Shaping a 21st-Century Defense Strategy: Reconciling Military Roles

By Braun, William G.,, III; Allen, Charles D. | Joint Force Quarterly, April 2014 | Go to article overview

Shaping a 21st-Century Defense Strategy: Reconciling Military Roles


Braun, William G.,, III, Allen, Charles D., Joint Force Quarterly


Once again the U.S. military is transitioning from a period of sustained conflict to a resource-constrained and uncertain future. Accordingly, the Nation is again debating its global role and how to develop an appropriate national security strategy. Even before that strategy is fully formulated, the military submitted a budget that comports with fiscal austerity while sustaining current readiness and investing in capabilities to meet future requirements for a complex international security environment.

This article expands the national security debate by advocating adapting the joint force to the emerging strategy and security environment through enhancing its shaping capabilities. The principal stimulus driving the need for change is the 2012 Defense Strategic Guidance, which sustains the security strategy shift from deterrence and containment to cooperation through engagement. The emerging consensus suggests the future national security strategy will direct a regionally tailored force for limited engagement. (1) As with any fundamental shift in national policy objectives, strategy, or operational concepts, the initial guidance is seldom the last word. (2) The military must be sized and resourced to adapt to the realities of strategy and policy adjustments as they occur. It is critical that military capabilities are resourced for the national strategy and that they posture the joint force to create and seize opportunities. The objective is a military that protects and advances U.S. interests in times of peace while providing robust and flexible options to confront aggression worldwide.

A Shift from Containment to Engagement

To establish context for the emerging military narratives, it is necessary to trace the trajectory of the national security debate since the end of World War II. The Cold War grand strategy, often attributed to "the father of containment" George Kennan, carried the Nation through the last half of the 20th century. (3) In his famous "X article" published in 1947, Kennan advocated replacing cooperation with the Soviet Union with a strategy of long-term containment of their expansionist philosophies. While the strategy matured during the Cold War, the military's role remained stable. (4) With a few notable exceptions, the Armed Forces provided credible and robust conventional combat capability to defend national interests, exercised legitimate coercive power to maintain international order through containment, and demonstrated a mutually assured destruction capability that discouraged nuclear confrontation.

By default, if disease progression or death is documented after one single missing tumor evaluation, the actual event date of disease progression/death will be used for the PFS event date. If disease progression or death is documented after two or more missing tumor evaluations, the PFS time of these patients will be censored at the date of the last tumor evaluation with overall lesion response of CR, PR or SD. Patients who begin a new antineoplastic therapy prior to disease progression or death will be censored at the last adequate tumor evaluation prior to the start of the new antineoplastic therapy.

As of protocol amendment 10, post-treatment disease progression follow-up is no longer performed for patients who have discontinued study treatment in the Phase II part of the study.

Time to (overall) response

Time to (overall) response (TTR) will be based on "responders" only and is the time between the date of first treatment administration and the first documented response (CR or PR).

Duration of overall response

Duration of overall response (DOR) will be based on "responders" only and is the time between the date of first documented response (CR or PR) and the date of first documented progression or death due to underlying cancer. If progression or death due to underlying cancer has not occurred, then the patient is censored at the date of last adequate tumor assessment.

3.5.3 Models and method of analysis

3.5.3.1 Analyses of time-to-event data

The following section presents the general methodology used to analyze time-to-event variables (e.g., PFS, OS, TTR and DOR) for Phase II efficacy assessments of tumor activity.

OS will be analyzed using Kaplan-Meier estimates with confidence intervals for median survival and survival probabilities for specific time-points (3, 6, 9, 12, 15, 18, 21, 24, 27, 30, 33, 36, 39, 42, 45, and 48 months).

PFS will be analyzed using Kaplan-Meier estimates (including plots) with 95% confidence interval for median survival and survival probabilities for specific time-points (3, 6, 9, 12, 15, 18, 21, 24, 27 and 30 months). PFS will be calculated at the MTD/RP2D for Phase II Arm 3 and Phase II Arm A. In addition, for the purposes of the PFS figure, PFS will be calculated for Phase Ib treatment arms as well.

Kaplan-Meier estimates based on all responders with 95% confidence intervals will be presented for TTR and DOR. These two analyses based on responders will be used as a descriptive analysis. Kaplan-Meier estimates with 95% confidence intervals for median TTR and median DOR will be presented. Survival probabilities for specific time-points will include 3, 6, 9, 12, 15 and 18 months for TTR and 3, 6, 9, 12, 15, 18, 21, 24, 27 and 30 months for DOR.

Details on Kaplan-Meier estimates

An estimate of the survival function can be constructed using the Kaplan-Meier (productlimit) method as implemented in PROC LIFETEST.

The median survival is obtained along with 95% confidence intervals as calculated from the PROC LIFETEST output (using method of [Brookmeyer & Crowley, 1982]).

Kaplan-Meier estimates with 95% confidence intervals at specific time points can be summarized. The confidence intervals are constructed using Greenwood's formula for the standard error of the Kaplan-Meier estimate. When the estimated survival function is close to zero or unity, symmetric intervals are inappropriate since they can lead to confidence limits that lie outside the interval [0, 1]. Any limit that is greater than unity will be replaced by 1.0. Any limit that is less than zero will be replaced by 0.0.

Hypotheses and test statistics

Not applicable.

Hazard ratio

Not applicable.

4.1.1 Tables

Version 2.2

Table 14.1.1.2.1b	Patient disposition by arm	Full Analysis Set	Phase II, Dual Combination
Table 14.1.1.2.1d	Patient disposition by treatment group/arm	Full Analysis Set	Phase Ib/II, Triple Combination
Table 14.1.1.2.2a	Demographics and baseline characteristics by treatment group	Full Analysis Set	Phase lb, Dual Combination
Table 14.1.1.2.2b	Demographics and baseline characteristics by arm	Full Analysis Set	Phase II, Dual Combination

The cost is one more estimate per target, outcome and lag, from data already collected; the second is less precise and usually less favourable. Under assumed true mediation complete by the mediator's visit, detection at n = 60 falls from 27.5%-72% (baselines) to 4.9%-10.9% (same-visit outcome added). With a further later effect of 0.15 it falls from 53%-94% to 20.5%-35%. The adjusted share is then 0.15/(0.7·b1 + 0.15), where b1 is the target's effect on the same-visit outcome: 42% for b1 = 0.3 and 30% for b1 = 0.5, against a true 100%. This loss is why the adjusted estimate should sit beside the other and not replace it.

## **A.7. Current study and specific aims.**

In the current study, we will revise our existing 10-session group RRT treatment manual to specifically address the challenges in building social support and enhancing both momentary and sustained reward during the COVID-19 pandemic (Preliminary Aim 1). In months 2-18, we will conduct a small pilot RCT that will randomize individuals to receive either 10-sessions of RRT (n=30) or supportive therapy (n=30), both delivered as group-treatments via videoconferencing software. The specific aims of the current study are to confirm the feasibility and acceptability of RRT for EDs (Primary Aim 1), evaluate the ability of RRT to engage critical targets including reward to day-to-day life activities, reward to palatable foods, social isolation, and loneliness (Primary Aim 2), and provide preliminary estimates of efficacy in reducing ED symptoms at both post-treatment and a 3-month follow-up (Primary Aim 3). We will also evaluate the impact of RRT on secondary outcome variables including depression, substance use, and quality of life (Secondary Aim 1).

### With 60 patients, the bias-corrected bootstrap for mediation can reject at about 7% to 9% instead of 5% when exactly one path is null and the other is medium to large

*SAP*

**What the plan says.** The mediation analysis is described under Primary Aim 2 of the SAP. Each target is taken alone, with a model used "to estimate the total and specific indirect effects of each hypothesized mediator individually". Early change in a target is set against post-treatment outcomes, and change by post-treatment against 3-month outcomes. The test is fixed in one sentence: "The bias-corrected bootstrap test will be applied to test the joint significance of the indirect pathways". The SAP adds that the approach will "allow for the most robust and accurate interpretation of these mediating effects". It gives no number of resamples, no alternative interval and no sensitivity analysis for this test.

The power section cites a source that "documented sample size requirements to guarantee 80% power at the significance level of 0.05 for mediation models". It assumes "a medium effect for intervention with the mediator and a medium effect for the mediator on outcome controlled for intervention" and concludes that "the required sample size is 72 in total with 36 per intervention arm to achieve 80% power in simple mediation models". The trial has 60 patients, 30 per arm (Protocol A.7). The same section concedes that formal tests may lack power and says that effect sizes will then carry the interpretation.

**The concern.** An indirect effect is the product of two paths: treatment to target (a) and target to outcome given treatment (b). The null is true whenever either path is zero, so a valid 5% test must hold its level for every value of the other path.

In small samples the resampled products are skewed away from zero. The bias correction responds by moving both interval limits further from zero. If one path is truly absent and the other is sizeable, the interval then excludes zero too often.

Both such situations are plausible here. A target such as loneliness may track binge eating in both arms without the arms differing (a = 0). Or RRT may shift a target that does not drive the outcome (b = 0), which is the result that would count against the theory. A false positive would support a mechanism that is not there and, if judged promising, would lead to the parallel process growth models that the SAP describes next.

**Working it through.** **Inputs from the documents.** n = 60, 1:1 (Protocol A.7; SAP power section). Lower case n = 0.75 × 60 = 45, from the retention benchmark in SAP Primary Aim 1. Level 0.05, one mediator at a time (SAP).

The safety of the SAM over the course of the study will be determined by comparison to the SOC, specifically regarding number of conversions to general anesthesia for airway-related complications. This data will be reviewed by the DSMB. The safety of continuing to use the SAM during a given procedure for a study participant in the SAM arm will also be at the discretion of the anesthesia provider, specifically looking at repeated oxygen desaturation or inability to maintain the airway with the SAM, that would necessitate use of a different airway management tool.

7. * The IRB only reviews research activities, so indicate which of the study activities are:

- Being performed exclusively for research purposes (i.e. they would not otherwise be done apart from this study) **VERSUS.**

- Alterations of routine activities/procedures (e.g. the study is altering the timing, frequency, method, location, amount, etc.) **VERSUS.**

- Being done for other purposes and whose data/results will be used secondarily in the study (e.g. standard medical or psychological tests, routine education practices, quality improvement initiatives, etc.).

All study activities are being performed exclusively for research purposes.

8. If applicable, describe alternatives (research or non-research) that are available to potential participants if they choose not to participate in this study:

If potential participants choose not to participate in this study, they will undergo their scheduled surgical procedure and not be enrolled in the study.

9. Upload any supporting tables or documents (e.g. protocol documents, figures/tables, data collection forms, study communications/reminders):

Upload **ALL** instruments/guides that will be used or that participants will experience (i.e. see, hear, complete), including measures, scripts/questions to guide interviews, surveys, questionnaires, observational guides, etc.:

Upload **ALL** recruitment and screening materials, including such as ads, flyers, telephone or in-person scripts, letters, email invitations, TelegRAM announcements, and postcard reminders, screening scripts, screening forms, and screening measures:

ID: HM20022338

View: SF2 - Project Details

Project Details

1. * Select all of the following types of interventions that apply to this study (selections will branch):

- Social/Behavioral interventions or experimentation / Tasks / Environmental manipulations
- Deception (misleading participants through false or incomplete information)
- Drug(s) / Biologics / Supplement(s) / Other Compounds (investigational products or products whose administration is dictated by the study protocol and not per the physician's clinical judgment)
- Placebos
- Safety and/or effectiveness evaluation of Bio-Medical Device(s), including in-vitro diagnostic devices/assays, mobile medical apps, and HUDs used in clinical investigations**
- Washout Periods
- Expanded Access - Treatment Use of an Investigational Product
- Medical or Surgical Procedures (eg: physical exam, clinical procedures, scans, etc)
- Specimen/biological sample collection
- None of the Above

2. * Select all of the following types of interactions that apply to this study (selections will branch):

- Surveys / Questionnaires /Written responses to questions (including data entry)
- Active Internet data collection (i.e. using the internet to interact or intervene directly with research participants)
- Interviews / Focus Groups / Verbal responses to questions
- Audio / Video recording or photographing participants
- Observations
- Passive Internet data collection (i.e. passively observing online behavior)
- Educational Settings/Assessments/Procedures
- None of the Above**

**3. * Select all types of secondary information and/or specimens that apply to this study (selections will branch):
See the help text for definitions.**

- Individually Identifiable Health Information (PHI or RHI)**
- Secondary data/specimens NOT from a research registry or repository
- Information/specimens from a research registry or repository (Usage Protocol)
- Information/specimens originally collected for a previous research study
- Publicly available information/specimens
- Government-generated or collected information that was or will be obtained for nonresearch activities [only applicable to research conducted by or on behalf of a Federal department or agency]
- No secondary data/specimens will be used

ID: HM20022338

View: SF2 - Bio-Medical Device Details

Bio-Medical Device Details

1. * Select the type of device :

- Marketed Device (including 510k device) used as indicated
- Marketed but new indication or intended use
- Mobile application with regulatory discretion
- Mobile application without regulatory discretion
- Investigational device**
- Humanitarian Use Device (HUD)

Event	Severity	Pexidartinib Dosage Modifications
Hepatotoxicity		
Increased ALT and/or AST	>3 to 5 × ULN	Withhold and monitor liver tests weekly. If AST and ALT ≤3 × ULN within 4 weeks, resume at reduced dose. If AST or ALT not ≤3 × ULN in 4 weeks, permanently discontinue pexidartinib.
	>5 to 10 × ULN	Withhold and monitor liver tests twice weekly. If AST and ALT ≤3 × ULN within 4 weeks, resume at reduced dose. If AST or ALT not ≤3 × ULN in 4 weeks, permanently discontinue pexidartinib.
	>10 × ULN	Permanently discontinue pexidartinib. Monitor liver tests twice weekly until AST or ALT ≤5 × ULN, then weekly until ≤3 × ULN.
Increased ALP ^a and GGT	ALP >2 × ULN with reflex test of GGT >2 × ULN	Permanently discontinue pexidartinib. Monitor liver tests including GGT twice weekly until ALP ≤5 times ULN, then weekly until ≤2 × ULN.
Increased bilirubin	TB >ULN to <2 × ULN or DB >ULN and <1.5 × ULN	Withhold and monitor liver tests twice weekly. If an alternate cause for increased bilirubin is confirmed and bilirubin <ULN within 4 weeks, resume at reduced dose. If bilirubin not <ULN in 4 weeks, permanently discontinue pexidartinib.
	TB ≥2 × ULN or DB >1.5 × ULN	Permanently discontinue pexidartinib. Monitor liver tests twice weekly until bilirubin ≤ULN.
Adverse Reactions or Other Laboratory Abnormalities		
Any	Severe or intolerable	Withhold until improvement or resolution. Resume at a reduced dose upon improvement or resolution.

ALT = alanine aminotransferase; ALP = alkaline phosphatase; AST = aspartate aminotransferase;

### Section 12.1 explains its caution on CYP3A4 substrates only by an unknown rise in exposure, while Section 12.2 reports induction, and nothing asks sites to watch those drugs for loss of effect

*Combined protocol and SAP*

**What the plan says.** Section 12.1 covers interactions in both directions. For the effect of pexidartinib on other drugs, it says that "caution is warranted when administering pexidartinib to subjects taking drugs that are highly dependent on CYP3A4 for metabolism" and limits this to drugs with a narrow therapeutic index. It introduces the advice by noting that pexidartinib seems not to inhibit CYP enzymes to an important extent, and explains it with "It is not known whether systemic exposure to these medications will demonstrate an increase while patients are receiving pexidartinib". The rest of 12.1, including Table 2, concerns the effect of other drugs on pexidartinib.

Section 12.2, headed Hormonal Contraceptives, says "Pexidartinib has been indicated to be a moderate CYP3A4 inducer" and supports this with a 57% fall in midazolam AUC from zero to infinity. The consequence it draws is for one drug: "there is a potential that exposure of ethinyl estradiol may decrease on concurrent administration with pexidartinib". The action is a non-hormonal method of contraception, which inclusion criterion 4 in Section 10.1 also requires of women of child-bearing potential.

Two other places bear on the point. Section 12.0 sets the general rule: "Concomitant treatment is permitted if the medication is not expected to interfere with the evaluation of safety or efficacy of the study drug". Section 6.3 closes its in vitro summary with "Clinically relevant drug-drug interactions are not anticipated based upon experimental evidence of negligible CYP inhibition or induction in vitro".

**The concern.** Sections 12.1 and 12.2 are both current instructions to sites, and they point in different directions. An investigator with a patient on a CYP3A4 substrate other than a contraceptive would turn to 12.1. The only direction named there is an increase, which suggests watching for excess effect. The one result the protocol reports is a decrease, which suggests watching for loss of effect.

With the demise of the Soviet Union and the end of the Cold War, a search for a new grand strategy narrative began. President George H.W. Bush presented a vision of a "new world order" to Congress in 1990 that emphasized "cooperation," where "nations of the world can prosper and live in harmony." (5)

President Bill Clinton described how the vision could be achieved through a strategy of "engagement and enlargement," thus giving it structure. This particular strategy relied primarily on economic and diplomatic efforts, backed by military force, and was designed to expand the global reach of democracy and economic prosperity. (6) President George W. Bush's National Security Strategy reiterated many of the tenets of the earlier post- Cold War security strategies. Faced with the new reality of terrorist attacks and the emergent demands of two simultaneous wars, Bush emphasized the role of military power and highlighted the U.S. prerogative for preemptive action to counter rogue states or terrorist organizations that might strike without warning. (7) While President Barack Obama's 2010 National Security Strategy acknowledged the role of the military, it reverted to much of the language related to cooperation and burden-sharing reflective of the 1990s. (8)

The national security strategy is in transition again. The strategic environment presents a weak global economy, a struggling U. …

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